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You’ve reached the repugnant solution but do not recognize it as such?

Stop your virtue signalling, real economists have no problems with pruning worthless dead wood.

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"Whatever number of people are going to die, it is better to “get that over with” and clear up the uncertainty."

This is a frighteningly idiotic. The CFR is heavily correlated with number of infected individuals at any given time. At overall (known) infection rates of well less than 1%, we are seeing advanced medical systems being overwhelmed. In those circumstances, not only are there not enough ICU beds and ventilators, but HCPs get infected and taken out of the system at alarming rates.

There is no way to "get that over with" quickly without the "that" increasing five fold, or ten fold, or worse. And writing "that" as a euphemism for a "mass die-off of citizens, many of whom are vital and productive members of society" is a bit glib, eh?

Bringing up the reality of having all ventilators occupied while the need for them continues to increase leads to the deaths of all those needing ventilators is not the sort of real world math many people perform. Though in Italy and Spain, it has become tragically unavoidable.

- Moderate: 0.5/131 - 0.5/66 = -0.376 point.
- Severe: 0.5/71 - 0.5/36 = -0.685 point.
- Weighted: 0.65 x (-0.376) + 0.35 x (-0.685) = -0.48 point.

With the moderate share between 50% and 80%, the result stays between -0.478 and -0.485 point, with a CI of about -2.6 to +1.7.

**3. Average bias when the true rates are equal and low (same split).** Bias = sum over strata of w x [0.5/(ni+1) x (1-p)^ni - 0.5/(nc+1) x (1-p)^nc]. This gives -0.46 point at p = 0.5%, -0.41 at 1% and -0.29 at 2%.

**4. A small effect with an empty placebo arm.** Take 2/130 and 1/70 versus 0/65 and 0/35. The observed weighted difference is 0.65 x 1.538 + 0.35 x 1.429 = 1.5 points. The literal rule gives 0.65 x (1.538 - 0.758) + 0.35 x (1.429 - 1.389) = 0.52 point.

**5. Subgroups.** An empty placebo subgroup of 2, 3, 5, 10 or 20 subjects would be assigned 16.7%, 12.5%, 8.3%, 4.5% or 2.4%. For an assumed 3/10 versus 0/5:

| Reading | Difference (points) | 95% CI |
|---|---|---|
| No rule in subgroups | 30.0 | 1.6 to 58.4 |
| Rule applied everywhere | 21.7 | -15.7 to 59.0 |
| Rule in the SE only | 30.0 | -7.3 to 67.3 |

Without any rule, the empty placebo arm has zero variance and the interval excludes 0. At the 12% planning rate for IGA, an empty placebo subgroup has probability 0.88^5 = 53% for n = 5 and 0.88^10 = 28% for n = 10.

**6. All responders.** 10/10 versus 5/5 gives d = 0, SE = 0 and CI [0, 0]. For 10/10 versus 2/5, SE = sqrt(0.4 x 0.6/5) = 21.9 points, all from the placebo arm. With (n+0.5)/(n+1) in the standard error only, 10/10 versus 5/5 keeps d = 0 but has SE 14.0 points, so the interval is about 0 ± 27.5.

For example, anyone who gets in a car wreck and requires a ventilator for a couple of days as part of their recovery is unlikely to be given access to one in Lombardy right now. Or they are given access, with the facility accepting the death of the person taken off a ventilator.

This leads to the further reality that the accident victim is then much more likely to be infected with covid-19, as the Lombardy health care system is completely overloaded, and that the accident victim will then be taken off a ventilator after two weeks to make space for the next accident victim.

There are many differences between a war and a pandemic. The differences between weeks of intense combat and a pandemic are much smaller. Which is why the Army in Italy is equipped to help deal with hundreds of bodies a day, day after day after day.

There will also be many fewer accidents if people stay home though. Maybe this is why China banned private car travel in Wuhan, a policy that didn’t seem to make sense from a stopping infection perspective.